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Mentioned in the Domesday Book
St Nicholas’ Church is the ancient parish church of Brighton and is dedicated to the patron saint of fishermen, St Nicholas of Myra (sometimes spelt ‘Nicolas’). Built on the hill overlooking the Old Town, the site was chosen possibly as a place of refuge from raiders, or as an older sacred or pagan site, or perhaps as a landmark for fishermen. Although a church was recorded at Brighton in the Domesday Book of 1086, it is impossible to be sure that previous church occupied the present location; what is clear is that the oldest parts of the present structure are fourteenth century.
Enlargement in the 19th century
As the population of the town grew rapidly in the early nineteenth century the church was enlarged by the addition of galleries which were accessed via steps from the outside. the galleries were packed with the other poorer townsfolk. There was a balcony across the Chancel arch where the fishermen sat, and another over the Tower arch where the Swan Downer charity girls in their bonnets used to sit. The expanded church then held 1,300 worshippers, but although the first chapel of ease (Chapel Royal) had opened in 1795 and there were eleven other Anglican chapels in the town by 1846, St Nicholas’s was too cramped to serve as the parish church of such a large town.
The Duke of Wellington
In 1846, a town meeting rejected both the obligatory rate for the church’s maintenance and also an extra rate to enlarge it suggested by the vicar, the Revd Henry Wagner; many ratepayers were not of the Church of England and so voted against the proposal. Eventually, the death of the Duke of Wellington, Arthur Wellesley, in September 1852 provided the vicar, with an opportunity. He suggested that the restoration of the church at which Wellington had worshipped when he was tutored in the town, would be a fitting memorial; the idea was accepted by the town and a public subscription raised.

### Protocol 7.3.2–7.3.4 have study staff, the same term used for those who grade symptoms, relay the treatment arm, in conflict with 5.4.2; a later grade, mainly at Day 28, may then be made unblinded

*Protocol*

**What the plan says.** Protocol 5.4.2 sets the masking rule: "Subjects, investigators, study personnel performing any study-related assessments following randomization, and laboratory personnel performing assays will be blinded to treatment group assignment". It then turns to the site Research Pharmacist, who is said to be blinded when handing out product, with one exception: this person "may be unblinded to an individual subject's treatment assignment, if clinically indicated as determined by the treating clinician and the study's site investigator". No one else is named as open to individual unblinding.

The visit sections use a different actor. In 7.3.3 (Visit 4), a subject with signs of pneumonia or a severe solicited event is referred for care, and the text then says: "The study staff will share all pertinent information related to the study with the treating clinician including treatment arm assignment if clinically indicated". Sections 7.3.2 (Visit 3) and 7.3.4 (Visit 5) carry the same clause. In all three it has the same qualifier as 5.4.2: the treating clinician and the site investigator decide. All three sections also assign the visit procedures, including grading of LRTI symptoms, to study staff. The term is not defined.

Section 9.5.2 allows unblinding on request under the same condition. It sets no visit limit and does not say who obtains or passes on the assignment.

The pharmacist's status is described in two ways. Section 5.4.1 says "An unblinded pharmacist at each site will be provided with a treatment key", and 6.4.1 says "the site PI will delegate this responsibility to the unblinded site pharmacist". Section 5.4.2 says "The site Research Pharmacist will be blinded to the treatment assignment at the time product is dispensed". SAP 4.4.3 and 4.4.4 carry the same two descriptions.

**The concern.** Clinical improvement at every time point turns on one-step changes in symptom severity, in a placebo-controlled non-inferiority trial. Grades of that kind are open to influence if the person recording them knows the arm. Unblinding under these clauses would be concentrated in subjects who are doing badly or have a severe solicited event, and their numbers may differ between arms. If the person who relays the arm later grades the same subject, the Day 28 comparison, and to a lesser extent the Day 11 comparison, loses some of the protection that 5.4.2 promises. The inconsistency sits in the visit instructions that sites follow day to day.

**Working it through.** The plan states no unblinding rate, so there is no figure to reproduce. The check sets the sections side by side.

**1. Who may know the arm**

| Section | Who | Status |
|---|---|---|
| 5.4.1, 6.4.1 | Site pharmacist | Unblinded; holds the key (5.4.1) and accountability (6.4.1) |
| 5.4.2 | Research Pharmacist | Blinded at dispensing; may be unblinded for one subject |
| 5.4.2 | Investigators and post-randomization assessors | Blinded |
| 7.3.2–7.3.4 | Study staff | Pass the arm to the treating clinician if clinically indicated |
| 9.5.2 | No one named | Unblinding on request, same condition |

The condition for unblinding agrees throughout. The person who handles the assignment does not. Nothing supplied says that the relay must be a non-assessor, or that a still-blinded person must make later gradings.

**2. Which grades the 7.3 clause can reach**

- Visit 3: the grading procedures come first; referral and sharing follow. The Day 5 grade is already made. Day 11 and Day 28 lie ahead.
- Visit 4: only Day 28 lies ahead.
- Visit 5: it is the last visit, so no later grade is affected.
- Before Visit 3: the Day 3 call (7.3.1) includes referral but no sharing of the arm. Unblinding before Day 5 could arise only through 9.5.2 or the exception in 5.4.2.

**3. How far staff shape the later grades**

Restoration in 1853
Work on the enlargement commenced on 3 June 1853 under architect Richard Cromwell Carpenter; he virtually rebuilt the church such that only the pillars and arches of the nave, the chancel arch and screen, and the tower can now be considered to be genuinely fourteenth century. The galleries were removed, the old box pews removed and replaced with ordinary pews, the aisles widened, and the north aisle was also lengthened, but when the church reopened on 8 April 1854 the number of sittings had actually been reduced to 900.
A further significant alteration was made in 1892, when the whole roof was removed and lifted mechanically in order to create more space internally. The gap was filled with a series of clerestory windows (high windows above eye level). The purpose was to bring outside light and fresh air into the inner space. In the 1853 restoration, the 15th century Chantry Chapel in the south aisle was reduced in size. In 1900 it was enlarged again and converted to a Lady Chapel in 1909.